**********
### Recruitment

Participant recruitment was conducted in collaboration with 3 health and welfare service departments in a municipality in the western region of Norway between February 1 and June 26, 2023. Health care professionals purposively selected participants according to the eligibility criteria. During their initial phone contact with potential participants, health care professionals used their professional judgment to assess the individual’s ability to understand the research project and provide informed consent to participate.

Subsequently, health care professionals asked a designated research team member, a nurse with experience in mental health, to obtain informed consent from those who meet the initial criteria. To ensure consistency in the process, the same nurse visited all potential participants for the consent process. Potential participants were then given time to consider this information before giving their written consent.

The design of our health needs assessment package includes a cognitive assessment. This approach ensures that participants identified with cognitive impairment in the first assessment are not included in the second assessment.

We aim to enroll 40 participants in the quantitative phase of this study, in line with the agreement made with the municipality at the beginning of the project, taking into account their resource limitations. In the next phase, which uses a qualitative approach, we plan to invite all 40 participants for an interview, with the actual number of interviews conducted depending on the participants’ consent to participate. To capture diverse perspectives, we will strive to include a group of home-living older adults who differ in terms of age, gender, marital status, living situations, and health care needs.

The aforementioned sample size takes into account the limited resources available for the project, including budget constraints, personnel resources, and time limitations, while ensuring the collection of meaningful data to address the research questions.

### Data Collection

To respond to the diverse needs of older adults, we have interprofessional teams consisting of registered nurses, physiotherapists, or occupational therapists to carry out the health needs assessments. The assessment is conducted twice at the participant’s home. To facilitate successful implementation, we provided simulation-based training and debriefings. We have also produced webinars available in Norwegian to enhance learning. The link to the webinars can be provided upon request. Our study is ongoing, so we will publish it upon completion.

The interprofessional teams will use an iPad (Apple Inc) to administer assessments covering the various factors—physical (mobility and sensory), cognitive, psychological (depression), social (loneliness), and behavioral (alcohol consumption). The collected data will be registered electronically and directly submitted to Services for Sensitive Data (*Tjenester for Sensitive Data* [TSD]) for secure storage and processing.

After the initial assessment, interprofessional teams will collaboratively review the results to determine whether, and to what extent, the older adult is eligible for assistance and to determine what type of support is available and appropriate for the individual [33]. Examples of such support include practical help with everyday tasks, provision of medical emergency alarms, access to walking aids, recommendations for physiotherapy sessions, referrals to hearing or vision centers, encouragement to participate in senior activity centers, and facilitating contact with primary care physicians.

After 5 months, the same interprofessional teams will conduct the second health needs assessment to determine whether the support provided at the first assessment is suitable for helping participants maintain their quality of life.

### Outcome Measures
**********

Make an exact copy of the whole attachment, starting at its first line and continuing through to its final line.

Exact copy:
### Recruitment

Participant recruitment was conducted in collaboration with 3 health and welfare service departments in a municipality in the western region of Norway between February 1 and June 26, 2023. Health care professionals purposively selected participants according to the eligibility criteria. During their initial phone contact with potential participants, health care professionals used their professional judgment to assess the individual’s ability to understand the research project and provide informed consent to participate.

Subsequently, health care professionals asked a designated research team member, a nurse with experience in mental health, to obtain informed consent from those who meet the initial criteria. To ensure consistency in the process, the same nurse visited all potential participants for the consent process. Potential participants were then given time to consider this information before giving their written consent.

The design of our health needs assessment package includes a cognitive assessment. This approach ensures that participants identified with cognitive impairment in the first assessment are not included in the second assessment.

We aim to enroll 40 participants in the quantitative phase of this study, in line with the agreement made with the municipality at the beginning of the project, taking into account their resource limitations. In the next phase, which uses a qualitative approach, we plan to invite all 40 participants for an interview, with the actual number of interviews conducted depending on the participants’ consent to participate. To capture diverse perspectives, we will strive to include a group of home-living older adults who differ in terms of age, gender, marital status, living situations, and health care needs.

The aforementioned sample size takes into account the limited resources available for the project, including budget constraints, personnel resources, and time limitations, while ensuring the collection of meaningful data to address the research questions.

### Data Collection

To respond to the diverse needs of older adults, we have interprofessional teams consisting of registered nurses, physiotherapists, or occupational therapists to carry out the health needs assessments. The assessment is conducted twice at the participant’s home. To facilitate successful implementation, we provided simulation-based training and debriefings. We have also produced webinars available in Norwegian to enhance learning. The link to the webinars can be provided upon request. Our study is ongoing, so we will publish it upon completion.

The interprofessional teams will use an iPad (Apple Inc) to administer assessments covering the various factors—physical (mobility and sensory), cognitive, psychological (depression), social (loneliness), and behavioral (alcohol consumption). The collected data will be registered electronically and directly submitted to Services for Sensitive Data (*Tjenester for Sensitive Data* [TSD]) for secure storage and processing.

After the initial assessment, interprofessional teams will collaboratively review the results to determine whether, and to what extent, the older adult is eligible for assistance and to determine what type of support is available and appropriate for the individual [33]. Examples of such support include practical help with everyday tasks, provision of medical emergency alarms, access to walking aids, recommendations for physiotherapy sessions, referrals to hearing or vision centers, encouragement to participate in senior activity centers, and facilitating contact with primary care physicians.

After 5 months, the same interprofessional teams will conduct the second health needs assessment to determine whether the support provided at the first assessment is suitable for helping participants maintain their quality of life.

### Outcome Measures